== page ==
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Instructor Class Description

Time Schedule:

Kurt E. Engelmann
SIS 490
Seattle Campus

Special Topics

Content varies from quarter to quarter.

Class description

This course provides a thorough, basic introduction into the use of electronic media for Russian and International Studies: web browsers and pages, search engines, non-Latin character emulation, FTP site creation, newsgroups, real audio streaming, and automated mailing lists are some of the aspects of electronic media covered. The ACADEMIC and SCHOLARLY USE of electronic media for International Studies is emphasized. Russian and international examples are used primarily, but the students studying any world area are welcome.

Student learning goals

General method of instruction

We meet in the "collaboratory" on the first floor of the Undergraduate Library. The first hour is devoted to lecture/presentation on some aspect of electronic media. The second hour involves a hands-on assignment. Each student has his/her own desktop computer. The goal is for students to be able to complete most of an assignment by the end of the class period. Cooperation and group projects are encouraged and required, respectively.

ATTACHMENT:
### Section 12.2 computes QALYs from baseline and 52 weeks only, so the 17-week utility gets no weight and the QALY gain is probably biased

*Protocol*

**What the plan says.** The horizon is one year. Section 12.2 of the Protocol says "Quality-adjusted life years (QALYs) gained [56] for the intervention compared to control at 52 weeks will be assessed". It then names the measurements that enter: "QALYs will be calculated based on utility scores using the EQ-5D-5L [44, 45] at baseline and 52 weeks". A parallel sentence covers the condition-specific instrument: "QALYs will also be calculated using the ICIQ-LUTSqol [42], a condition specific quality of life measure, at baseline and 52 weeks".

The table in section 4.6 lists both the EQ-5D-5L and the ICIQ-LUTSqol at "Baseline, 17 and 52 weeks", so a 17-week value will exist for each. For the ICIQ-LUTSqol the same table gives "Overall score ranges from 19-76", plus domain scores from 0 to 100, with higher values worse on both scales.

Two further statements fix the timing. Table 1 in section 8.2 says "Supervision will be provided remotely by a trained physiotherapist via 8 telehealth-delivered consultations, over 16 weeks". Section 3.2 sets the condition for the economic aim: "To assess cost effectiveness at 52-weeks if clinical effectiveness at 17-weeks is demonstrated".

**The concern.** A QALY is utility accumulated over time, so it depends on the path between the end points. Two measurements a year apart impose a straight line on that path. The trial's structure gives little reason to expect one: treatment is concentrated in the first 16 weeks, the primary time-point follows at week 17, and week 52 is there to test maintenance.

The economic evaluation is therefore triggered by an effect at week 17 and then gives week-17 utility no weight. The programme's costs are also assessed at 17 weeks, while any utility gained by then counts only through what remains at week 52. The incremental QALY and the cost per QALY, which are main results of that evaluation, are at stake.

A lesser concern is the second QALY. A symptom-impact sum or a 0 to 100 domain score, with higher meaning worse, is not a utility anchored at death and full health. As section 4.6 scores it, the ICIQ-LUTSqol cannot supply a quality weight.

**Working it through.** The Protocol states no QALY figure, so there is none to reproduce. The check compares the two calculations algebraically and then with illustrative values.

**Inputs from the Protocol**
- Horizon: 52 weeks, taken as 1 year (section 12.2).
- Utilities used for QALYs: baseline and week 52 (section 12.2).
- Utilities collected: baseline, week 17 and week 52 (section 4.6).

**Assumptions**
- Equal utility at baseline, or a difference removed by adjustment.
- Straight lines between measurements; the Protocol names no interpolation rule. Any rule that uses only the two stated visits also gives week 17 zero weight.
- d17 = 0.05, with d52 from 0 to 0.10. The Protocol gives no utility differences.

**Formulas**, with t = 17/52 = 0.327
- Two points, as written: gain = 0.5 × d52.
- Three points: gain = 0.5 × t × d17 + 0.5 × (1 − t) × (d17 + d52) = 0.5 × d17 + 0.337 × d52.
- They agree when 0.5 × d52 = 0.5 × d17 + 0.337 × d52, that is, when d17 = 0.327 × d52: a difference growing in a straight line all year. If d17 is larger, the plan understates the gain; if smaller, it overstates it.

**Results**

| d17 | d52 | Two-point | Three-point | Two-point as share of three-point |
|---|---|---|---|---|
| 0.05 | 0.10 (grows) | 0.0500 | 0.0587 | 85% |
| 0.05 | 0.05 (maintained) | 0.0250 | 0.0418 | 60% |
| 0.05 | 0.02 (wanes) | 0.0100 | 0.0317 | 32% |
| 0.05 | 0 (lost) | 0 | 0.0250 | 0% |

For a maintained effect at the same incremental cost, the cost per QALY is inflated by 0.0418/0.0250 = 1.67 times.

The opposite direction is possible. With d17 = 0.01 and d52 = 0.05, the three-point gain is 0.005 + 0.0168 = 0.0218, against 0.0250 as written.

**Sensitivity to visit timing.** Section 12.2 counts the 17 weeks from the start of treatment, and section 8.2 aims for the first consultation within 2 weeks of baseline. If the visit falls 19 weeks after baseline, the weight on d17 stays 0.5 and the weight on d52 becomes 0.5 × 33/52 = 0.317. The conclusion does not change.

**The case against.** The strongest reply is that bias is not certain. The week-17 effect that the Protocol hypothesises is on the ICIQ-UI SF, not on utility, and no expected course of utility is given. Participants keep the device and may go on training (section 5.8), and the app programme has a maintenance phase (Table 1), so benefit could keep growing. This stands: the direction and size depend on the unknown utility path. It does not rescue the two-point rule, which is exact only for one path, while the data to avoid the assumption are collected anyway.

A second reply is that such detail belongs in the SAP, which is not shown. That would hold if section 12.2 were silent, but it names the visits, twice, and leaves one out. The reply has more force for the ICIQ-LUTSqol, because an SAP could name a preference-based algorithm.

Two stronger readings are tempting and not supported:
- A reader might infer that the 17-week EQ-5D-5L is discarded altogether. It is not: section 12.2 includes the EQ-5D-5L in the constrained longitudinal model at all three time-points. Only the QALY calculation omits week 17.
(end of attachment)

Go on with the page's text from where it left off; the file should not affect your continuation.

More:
Recommended preparation

This course is aimed at the person who has minimal experience with the academic use of electronic media. Experience with an email program and familiarity with the "windows" environment (having more than one program open at the same time) are the only prerequisites for the course. Regular attendance, attentiveness to detail, assertiveness when something is unclear, application of one's imagination and intellect, and group communication skills will all help in this course.

Class assignments and grading

The assignments are a mix of step-by-step and open-ended exercises and projects. They usually focus on a particular aspect of electronic media and have a "follow along" aspect with target resources to analyze or use as models. Several assignments are sequenced and build upon each other. Weekly assignments are intended to be fairly short and allow students to incorporate their own scholarly/academic interests. The end-of-term project will require more thought and energy than weekly assignments.

There are NO GRADES given in this course. All assignments are accepted or rejected on a SATISFACTORY/UNSATISFACTORY basis. The course can be taken for CREDIT/NO-CREDIT only. If assignments are not done satisfactorily, they are returned for resubmission.


The information above is intended to be helpful in choosing courses. Because the instructor may further develop his/her plans for this course, its characteristics are subject to change without notice. In most cases, the official course syllabus will be distributed on the first day of class.
Additional Information--course home page
Last Update by Kurt E. Engelmann
Date: 09/03/1999